I love Boston, but it hasn't exactly been viewed as a hotbed of municipal innovation for quite some time. I think that all changed this year. From the establishment of the nation's most proactive food truck program, to rolling out a mobile city hall, to launching Circle the City and a new parklet program, 2012 is the year Boston embraced tactical urbanism. The city also continues to connect physical innovation with a myriad of digital efforts coming out of the Office of New Urban Mechanics. In a recent Business Insider article, CIO Bill Oates had this to say about Boston's efforts: "...we believe that government isn't about providing data, government's about providing results and so that's how we think about this." 


As in many other cities, the concept of tactical urbanism was introduced to Memphis through a better block inspired project called A New Face for an Old Broad. Organized in 2010 by local business owners and activists, a few largely vacant commercial blocks along Broad Avenue served as a temporary laboratory for better urbanism. The weekend long intervention, which brought an estimated 15,000 people to the area, has resulted in an estimated $8 million in private investment. The temporary DIY cycle track built over that weekend, which remains in place to this day, also helped Memphis leverage a Green Lane project grant to permanently construct innovative bikeways, including the one on Broad Avenue.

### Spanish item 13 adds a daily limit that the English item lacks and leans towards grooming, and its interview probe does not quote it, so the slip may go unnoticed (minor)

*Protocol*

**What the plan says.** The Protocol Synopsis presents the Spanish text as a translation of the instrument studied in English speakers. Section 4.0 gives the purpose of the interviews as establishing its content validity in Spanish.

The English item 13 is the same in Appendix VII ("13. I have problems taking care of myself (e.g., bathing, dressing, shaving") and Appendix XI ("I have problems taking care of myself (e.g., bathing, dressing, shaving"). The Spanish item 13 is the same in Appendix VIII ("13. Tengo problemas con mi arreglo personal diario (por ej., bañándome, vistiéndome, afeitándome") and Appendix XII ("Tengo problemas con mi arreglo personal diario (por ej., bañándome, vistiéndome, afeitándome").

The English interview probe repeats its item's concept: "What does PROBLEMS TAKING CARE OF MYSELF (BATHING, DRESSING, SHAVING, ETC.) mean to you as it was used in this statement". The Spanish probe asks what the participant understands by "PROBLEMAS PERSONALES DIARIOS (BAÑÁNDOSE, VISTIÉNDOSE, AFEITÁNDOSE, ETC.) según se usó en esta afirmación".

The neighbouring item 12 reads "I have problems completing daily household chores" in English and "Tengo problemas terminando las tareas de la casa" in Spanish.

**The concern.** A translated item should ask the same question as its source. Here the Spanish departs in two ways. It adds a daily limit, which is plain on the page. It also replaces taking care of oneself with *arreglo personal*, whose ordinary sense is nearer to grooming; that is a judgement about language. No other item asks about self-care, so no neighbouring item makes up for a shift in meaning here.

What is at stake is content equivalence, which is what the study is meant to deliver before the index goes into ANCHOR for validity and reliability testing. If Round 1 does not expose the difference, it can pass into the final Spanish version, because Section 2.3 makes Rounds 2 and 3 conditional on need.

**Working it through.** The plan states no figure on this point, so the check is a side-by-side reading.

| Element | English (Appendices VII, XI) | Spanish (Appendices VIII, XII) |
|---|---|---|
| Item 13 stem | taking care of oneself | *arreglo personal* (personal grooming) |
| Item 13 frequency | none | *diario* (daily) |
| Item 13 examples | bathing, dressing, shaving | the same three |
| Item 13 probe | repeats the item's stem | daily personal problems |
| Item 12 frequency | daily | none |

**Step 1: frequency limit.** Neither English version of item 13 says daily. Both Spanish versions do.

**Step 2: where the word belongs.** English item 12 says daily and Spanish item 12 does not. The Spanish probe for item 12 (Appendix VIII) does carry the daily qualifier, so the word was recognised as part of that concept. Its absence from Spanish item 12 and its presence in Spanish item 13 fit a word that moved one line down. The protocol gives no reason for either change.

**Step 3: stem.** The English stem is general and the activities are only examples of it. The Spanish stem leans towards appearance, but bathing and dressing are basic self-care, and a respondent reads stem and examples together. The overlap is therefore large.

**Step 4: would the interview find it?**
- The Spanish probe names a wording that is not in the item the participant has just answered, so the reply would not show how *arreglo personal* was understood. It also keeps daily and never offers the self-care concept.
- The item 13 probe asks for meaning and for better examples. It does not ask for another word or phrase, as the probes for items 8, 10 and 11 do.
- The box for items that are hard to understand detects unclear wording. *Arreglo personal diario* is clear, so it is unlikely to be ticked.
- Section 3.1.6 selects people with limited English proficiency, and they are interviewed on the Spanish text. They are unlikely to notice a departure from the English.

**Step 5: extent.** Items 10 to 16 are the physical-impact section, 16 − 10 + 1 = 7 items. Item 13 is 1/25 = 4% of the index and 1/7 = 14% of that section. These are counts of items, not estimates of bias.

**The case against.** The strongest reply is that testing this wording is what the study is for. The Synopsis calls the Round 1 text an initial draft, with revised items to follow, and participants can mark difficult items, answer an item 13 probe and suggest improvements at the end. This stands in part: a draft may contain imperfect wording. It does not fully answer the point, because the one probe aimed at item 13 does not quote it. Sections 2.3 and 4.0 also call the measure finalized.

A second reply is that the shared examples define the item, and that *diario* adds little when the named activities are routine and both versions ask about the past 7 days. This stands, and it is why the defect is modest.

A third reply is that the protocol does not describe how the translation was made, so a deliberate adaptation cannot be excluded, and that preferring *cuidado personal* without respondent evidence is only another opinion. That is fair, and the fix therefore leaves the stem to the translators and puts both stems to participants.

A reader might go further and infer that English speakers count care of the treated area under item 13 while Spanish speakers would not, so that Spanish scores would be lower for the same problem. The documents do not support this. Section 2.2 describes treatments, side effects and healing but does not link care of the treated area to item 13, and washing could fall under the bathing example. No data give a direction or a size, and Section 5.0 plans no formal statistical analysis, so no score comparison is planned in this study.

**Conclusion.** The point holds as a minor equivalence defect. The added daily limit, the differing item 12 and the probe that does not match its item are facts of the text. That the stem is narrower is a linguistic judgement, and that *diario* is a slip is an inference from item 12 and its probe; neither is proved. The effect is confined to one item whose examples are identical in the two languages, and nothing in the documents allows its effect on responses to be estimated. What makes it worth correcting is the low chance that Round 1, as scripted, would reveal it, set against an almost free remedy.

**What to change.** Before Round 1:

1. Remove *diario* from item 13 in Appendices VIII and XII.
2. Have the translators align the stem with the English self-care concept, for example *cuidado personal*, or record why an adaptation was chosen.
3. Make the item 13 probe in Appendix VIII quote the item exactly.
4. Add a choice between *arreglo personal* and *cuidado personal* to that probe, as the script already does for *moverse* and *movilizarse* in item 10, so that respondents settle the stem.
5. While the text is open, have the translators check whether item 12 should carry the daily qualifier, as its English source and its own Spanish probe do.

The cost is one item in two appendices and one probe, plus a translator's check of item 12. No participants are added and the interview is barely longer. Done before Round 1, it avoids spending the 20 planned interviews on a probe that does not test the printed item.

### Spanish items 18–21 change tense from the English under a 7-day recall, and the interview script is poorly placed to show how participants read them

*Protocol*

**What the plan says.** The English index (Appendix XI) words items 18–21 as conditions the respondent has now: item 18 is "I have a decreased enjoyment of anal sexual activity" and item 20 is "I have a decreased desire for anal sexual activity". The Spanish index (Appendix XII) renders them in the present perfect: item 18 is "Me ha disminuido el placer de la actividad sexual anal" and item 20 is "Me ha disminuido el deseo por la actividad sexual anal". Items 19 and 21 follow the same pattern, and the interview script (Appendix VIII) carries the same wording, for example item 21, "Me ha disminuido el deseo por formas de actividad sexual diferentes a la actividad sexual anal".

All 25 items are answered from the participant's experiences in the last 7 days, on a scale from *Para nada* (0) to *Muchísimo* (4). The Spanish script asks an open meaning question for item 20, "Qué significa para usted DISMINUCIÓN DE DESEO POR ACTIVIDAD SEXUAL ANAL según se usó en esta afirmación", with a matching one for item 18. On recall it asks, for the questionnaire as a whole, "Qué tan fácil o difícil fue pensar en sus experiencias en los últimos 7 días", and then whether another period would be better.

Learning from the enormous sucess of A New Face for an Old Broad, the Mayor's Innovation Delivery Team hosted a Tactical Urbanism Salon in 2012 and is now using tactical urbanism as the middle part of a "Clean it. Activate it. Sustain it." strategy for neighborhood revitalization. Indeed, in November numerous partnering organizations and an army of volunteers launched MEMFix. Using several of the tactics already highlighted above, the intervention brought thousands to the Crosstown Arts neighborhod to test out ideas for that area’s rejuvenation. Said Mayor AC Wharton: “Too often, cities only look to big-budget projects to revitalize a neighborhood. There are simply not enough of those projects to go around. We want to encourage small, low-risk, community-driven improvements all across our city that can add up to larger, long-term change.”

I couldn't have said it better myself. 

Mike Lydon

Mike Lydon is a Principal of The Street Plans Collaborative, an award-winning planning, design, and research-advocacy firm based in Miami, New York City, and San Francisco. Mike is an internationally recognized planner, writer, and advocate for livable cities.